Dry mouth is officially called xerostomia. This occurs when the salivary glands fail to produce enough saliva. It is typically a temporary condition caused by dehydration, heavy breathing, dry air, or other situational circumstances. When a patient has the condition on a regular basis, it may be a chronic dental problem. The cause may be an underlying issue requiring treatment.

Saliva is Important

Saliva is an important component of oral health. It softens our food and helps us to chew. There are enzymes in saliva that help to digest food. Saliva provides a natural defense to protect the teeth. It protects against acid erosion by neutralizing acids within the mouth. It washes away food debris so that is not left in the mouth. Saliva restores minerals to the teeth. Saliva also lubricates the mouth. This makes it easier to speak.


There are several signs and symptoms a patient may notice if there is not enough saliva being produced.

  • Sticky mouth
  • Thirst
  • Sore throat
  • Dry sore and cracked mouth
  • Dry and chapped lips
  • Dry or grooved tongue
  • Sore tongue
  • Red or raw tongue
  • Bad breath
  • Saliva is there, but seems thick and sticky
  • Difficulty chewing
  • Changed sense of taste
  • Problems wearing dental appliances
  • Difficulty swallowing
  • Hoarseness
  • Difficulty speaking

Causes of Dry Mouth


Dry mouth can often be a side effect of certain medications. Hundreds of medications, including many over-the-counter drugs have this side effect. Particularly, drugs that treat depression, anxiety, high blood pressure, decongestants, antihistamines, muscle relaxers, and pain medications can all be culprits.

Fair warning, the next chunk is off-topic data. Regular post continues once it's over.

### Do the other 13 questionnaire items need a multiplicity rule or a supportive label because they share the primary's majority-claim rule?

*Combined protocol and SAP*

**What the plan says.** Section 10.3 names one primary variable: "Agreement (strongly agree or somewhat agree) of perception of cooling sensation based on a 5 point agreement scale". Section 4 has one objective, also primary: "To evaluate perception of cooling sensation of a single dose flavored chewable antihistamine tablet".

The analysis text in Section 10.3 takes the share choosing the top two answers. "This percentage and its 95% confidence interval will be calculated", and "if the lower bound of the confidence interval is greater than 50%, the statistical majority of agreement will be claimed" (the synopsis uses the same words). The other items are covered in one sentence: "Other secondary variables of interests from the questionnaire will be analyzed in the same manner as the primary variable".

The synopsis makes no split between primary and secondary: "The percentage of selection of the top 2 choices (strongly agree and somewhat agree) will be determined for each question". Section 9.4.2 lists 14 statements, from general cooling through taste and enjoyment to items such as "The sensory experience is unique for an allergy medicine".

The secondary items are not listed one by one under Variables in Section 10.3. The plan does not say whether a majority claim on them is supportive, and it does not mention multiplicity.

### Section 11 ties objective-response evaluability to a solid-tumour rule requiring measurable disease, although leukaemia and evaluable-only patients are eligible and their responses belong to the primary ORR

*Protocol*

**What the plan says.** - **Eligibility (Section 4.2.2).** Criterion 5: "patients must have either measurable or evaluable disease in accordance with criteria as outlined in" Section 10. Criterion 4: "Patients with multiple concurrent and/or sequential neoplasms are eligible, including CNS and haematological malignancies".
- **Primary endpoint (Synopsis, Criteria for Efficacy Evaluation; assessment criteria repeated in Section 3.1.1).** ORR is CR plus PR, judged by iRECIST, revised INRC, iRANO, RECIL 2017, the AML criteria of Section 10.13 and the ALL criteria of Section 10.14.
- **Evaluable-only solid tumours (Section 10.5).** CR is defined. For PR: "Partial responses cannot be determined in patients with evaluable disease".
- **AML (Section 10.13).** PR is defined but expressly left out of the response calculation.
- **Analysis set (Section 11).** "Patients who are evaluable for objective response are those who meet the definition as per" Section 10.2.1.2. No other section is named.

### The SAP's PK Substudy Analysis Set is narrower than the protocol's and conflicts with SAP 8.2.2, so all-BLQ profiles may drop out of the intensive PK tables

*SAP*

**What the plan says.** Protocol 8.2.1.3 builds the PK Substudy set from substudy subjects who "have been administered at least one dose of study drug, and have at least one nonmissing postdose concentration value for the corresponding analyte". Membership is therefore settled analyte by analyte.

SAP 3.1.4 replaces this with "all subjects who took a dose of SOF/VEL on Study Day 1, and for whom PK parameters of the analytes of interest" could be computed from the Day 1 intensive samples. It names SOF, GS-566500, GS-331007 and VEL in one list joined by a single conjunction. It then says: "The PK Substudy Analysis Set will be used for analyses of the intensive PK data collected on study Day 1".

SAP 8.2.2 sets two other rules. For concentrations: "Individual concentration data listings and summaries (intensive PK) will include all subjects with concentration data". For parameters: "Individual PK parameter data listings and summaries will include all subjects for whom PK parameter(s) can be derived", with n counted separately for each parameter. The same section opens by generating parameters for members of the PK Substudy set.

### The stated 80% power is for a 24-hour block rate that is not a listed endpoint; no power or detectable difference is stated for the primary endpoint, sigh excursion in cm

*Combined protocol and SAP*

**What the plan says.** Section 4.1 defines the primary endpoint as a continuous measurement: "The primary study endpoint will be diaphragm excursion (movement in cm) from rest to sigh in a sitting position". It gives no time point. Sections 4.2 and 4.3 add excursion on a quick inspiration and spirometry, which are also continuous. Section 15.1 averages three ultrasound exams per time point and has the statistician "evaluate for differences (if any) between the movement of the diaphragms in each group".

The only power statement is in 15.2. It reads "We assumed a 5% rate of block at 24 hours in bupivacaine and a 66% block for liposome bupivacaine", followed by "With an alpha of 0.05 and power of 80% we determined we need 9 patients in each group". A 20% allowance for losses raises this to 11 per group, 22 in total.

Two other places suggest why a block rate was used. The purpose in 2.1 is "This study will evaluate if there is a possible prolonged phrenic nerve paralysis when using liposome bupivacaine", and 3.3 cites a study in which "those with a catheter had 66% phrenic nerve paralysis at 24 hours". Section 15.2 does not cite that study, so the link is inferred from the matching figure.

Mouth Breathers

Mouth breathers tend to have dry mouths. This is especially true if a patient sleeps with their mouth open or if they snore.

Cancer Treatment

It can result from radiation therapies and chemotherapy drugs used to fight cancer. The severity of the dry mouth will depend on the extent and dose of the treatments. Luckily, the condition may be temporary and will go away after treatment. Other times it will be long-term or even permanent.

Nerve Damage

Nerve damage can also lead to dry mouth. If a patient has had an injury, an accident, or a surgery that causes nerve damage in the neck and head area, they may experience a drying of the mouth.

Health Conditions

There are other health conditions that can cause dry mouth. Yeast infection in the mouth, called thrush, is definitely a cause. Alzheimer’s disease, diabetes, stroke, HIV/AIDS, or other autoimmune diseases can include similar symptoms.



Seniors are more likely to struggle with a lack of saliva production as they age. This could be a result of medication they are taking or a change in the way the aging body is able to process the medication. Seniors with long-term health problems often encounter this.



Inadequate nutrition is another cause. Our body needs the proper nutrients, vitamins, and minerals to function properly. When we do not eat well, our body may not produce saliva as it should.


Lifestyle Choices

Smoking and chewing tobacco are other causes of dry mouth or increase its symptoms. Alcohol may do this as well. Recreational drugs cause dry mouth as well. Marijuana causes dry mouth. Methamphetamine causes severe dry mouth and damage to teeth. Caffeine can also trigger dry mouth. These choices can also lead to more frequent urination which is an increase in body water loss.


Underlying Conditions

Less often, dry mouth can be caused by an underlying condition that directly impacts the saliva glands.